Seward & 36th improvement plans still under consideration

The intersection of 36th and the new Seward Highway in Anchorage is getting a make-over. The state’s Department of Transportation says it’s to make the area safer and less congested.

Everyday about 65,000 cars pass through the intersection of 36th Avenue and the new Seward Highway, most of them are headed north or south. DOT reports that the intersection is the most congested in the state, meaning the most likely to cause delays, and there are about 50 reported accidents there each year.

Since 2012 the department has been working on a plan to fix the problem. Project manager Sean Holland says they’ve narrowed it down to two options for redoing the roads and running the highway above 36th. He says the major issue is that the distance between Tudor and Benson is only about a mile.

A design option for the 36th and Seward intersection called a "Half SPUI."
A design option for the 36th and Seward intersection called a “Half SPUI.”

“There’s not enough room in there for traffic to weave for entering and exiting traffic from the highway to make a safe and efficient movement.”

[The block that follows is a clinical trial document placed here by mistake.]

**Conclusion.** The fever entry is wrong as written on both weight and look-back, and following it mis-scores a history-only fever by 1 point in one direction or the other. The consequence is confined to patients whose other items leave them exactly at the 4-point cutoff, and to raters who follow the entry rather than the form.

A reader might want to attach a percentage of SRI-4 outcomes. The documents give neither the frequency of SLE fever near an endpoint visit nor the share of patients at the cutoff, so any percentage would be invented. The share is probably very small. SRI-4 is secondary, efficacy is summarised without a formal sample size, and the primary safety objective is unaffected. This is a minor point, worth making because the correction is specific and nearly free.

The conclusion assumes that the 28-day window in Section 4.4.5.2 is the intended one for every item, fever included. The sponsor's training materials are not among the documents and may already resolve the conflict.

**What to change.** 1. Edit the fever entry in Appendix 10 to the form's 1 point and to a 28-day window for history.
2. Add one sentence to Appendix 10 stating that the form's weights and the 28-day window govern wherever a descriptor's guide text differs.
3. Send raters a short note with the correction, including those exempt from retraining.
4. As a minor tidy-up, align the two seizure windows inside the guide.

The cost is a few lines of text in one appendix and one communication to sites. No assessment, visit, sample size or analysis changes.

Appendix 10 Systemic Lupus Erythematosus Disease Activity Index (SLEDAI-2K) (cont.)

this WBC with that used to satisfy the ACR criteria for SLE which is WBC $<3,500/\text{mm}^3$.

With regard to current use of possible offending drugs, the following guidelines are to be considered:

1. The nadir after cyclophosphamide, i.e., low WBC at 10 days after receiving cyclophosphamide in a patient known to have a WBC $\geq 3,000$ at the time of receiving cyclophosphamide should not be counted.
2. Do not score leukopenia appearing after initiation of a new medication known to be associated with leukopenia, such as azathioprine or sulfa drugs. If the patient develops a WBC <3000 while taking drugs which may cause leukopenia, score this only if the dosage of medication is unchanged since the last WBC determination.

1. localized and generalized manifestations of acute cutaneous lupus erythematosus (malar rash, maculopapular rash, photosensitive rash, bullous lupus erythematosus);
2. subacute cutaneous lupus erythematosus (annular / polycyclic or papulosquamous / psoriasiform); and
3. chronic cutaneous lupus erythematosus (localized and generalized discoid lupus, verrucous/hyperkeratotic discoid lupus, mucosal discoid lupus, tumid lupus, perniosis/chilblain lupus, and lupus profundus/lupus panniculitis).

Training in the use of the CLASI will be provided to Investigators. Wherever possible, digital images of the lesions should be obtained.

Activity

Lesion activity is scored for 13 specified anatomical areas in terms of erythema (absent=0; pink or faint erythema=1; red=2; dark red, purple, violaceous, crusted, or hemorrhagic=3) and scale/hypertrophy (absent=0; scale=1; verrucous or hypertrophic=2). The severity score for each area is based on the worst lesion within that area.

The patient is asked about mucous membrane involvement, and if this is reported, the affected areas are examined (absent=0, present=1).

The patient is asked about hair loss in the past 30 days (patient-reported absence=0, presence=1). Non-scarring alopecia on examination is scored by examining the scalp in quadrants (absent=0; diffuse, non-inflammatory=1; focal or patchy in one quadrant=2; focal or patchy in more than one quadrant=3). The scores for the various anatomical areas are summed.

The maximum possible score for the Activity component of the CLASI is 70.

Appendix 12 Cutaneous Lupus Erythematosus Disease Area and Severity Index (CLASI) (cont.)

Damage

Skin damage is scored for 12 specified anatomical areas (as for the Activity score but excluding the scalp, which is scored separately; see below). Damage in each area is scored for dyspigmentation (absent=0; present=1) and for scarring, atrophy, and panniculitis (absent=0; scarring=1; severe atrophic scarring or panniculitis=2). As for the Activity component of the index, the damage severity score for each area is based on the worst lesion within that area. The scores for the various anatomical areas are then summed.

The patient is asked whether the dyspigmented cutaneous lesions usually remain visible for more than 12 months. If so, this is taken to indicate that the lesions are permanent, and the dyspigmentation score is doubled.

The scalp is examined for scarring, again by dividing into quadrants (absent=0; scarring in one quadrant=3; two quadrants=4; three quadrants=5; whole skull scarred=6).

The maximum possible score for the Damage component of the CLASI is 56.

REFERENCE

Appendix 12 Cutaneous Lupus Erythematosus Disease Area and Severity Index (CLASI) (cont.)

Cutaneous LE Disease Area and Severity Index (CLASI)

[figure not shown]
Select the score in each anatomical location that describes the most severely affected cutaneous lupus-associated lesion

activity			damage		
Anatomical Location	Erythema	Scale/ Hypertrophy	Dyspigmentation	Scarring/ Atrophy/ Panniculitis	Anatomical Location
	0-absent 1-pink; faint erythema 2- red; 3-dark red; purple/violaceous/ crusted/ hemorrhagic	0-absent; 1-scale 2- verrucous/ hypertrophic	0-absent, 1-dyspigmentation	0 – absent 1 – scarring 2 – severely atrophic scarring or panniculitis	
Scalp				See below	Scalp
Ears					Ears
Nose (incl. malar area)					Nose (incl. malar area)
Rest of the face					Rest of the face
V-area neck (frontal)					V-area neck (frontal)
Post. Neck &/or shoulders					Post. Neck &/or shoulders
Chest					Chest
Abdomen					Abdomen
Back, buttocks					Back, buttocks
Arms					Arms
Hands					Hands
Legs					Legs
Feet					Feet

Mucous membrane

That means both potential options will have new types of intersections underneath the highway. Holland says they could be confusing for drivers at first, but mostly locals use it.

“We’re thinking that all of these alternatives are a little bit unconventional, [but] that people will learn them pretty quickly. It will take hopefully one or two times. You know, I think if you take the wrong turn the first time, then the second time you’ll be able to pick it up,” he said.

One major difference between the two plans is that one has left exits and the other has right ones. Neither plan allows drivers to get on the highway at 36th and go north. Holland says it couldn’t be safely done. Vehicles will have to take different routes, like LaTouche or Denali.

“It’s probably going to put some more pressure on those intersections,” he explains. However, “our models show that with the increased efficiency that we’re going to find at Seward and 36th, that those other intersections, we’re going to find, will operate at an acceptable level.”

A design option for the 36th and Seward intersection called a "Hybrid SPUI."
A design option for the 36th and Seward intersection called a “Hybrid SPUI.”

At the moment the project is only half funded. DOT has $36 million from the state legislature. They’ll need between $50 and $70 million to complete it. Holland says the department would like to start the 2-year construction project in 2016, but it will depend on funding.

They’re accepting public comments during an open house on June 16 at the Loussac Library. They’re looking for input on issues like how the plans will impact bicyclists and pedestrians.

You can find out more about the project here.